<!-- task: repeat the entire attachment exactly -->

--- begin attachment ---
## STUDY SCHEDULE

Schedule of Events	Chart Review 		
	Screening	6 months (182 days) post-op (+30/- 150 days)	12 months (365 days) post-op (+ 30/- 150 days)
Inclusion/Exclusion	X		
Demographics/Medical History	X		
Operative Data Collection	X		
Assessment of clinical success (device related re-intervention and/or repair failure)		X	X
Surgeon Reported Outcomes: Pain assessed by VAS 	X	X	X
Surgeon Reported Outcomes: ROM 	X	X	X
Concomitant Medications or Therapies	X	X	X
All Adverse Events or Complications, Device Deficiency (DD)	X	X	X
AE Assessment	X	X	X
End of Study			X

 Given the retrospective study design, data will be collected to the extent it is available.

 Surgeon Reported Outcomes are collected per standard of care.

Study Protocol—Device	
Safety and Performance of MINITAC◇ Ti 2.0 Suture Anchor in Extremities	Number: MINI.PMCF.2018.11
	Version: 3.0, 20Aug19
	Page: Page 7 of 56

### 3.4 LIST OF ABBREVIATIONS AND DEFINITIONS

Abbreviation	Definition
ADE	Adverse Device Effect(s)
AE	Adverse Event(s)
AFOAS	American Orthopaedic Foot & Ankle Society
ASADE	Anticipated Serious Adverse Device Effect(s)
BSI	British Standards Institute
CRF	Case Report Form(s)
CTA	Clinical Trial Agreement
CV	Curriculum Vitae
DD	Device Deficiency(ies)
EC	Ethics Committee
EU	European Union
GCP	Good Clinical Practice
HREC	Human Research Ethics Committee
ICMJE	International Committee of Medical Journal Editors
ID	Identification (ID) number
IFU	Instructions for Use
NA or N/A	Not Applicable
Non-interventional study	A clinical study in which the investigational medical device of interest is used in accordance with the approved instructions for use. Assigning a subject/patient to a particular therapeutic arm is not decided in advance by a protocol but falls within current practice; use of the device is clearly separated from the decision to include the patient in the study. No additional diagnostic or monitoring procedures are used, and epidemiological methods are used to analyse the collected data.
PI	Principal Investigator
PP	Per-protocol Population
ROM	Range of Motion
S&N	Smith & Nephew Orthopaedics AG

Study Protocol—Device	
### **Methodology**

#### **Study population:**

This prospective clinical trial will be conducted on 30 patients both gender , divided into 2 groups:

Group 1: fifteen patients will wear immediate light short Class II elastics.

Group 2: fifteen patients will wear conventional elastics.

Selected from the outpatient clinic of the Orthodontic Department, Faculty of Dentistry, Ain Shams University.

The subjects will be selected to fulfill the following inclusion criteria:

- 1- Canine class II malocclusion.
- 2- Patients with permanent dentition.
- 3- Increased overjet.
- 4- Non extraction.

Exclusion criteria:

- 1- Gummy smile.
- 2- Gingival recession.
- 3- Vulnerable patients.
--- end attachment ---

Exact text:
## STUDY SCHEDULE

Schedule of Events	Chart Review 		
	Screening	6 months (182 days) post-op (+30/- 150 days)	12 months (365 days) post-op (+ 30/- 150 days)
Inclusion/Exclusion	X		
Demographics/Medical History	X		
Operative Data Collection	X		
Assessment of clinical success (device related re-intervention and/or repair failure)		X	X
Surgeon Reported Outcomes: Pain assessed by VAS 	X	X	X
Surgeon Reported Outcomes: ROM 	X	X	X
Concomitant Medications or Therapies	X	X	X
All Adverse Events or Complications, Device Deficiency (DD)	X	X	X
AE Assessment	X	X	X
End of Study			X

 Given the retrospective study design, data will be collected to the extent it is available.

 Surgeon Reported Outcomes are collected per standard of care.

Study Protocol—Device	
Safety and Performance of MINITAC◇ Ti 2.0 Suture Anchor in Extremities	Number: MINI.PMCF.2018.11
	Version: 3.0, 20Aug19
	Page: Page 7 of 56

### 3.4 LIST OF ABBREVIATIONS AND DEFINITIONS

Abbreviation	Definition
ADE	Adverse Device Effect(s)
AE	Adverse Event(s)
AFOAS	American Orthopaedic Foot & Ankle Society
ASADE	Anticipated Serious Adverse Device Effect(s)
BSI	British Standards Institute
CRF	Case Report Form(s)
CTA	Clinical Trial Agreement
CV	Curriculum Vitae
DD	Device Deficiency(ies)
EC	Ethics Committee
EU	European Union
GCP	Good Clinical Practice
HREC	Human Research Ethics Committee
ICMJE	International Committee of Medical Journal Editors
ID	Identification (ID) number
IFU	Instructions for Use
NA or N/A	Not Applicable
Non-interventional study	A clinical study in which the investigational medical device of interest is used in accordance with the approved instructions for use. Assigning a subject/patient to a particular therapeutic arm is not decided in advance by a protocol but falls within current practice; use of the device is clearly separated from the decision to include the patient in the study. No additional diagnostic or monitoring procedures are used, and epidemiological methods are used to analyse the collected data.
PI	Principal Investigator
PP	Per-protocol Population
ROM	Range of Motion
S&N	Smith & Nephew Orthopaedics AG

Study Protocol—Device	
### **Methodology**

#### **Study population:**

This prospective clinical trial will be conducted on 30 patients both gender , divided into 2 groups:

Group 1: fifteen patients will wear immediate light short Class II elastics.

Group 2: fifteen patients will wear conventional elastics.

Selected from the outpatient clinic of the Orthodontic Department, Faculty of Dentistry, Ain Shams University.

The subjects will be selected to fulfill the following inclusion criteria:

- 1- Canine class II malocclusion.
- 2- Patients with permanent dentition.
- 3- Increased overjet.
- 4- Non extraction.

Exclusion criteria:

- 1- Gummy smile.
- 2- Gingival recession.
- 3- Vulnerable patients.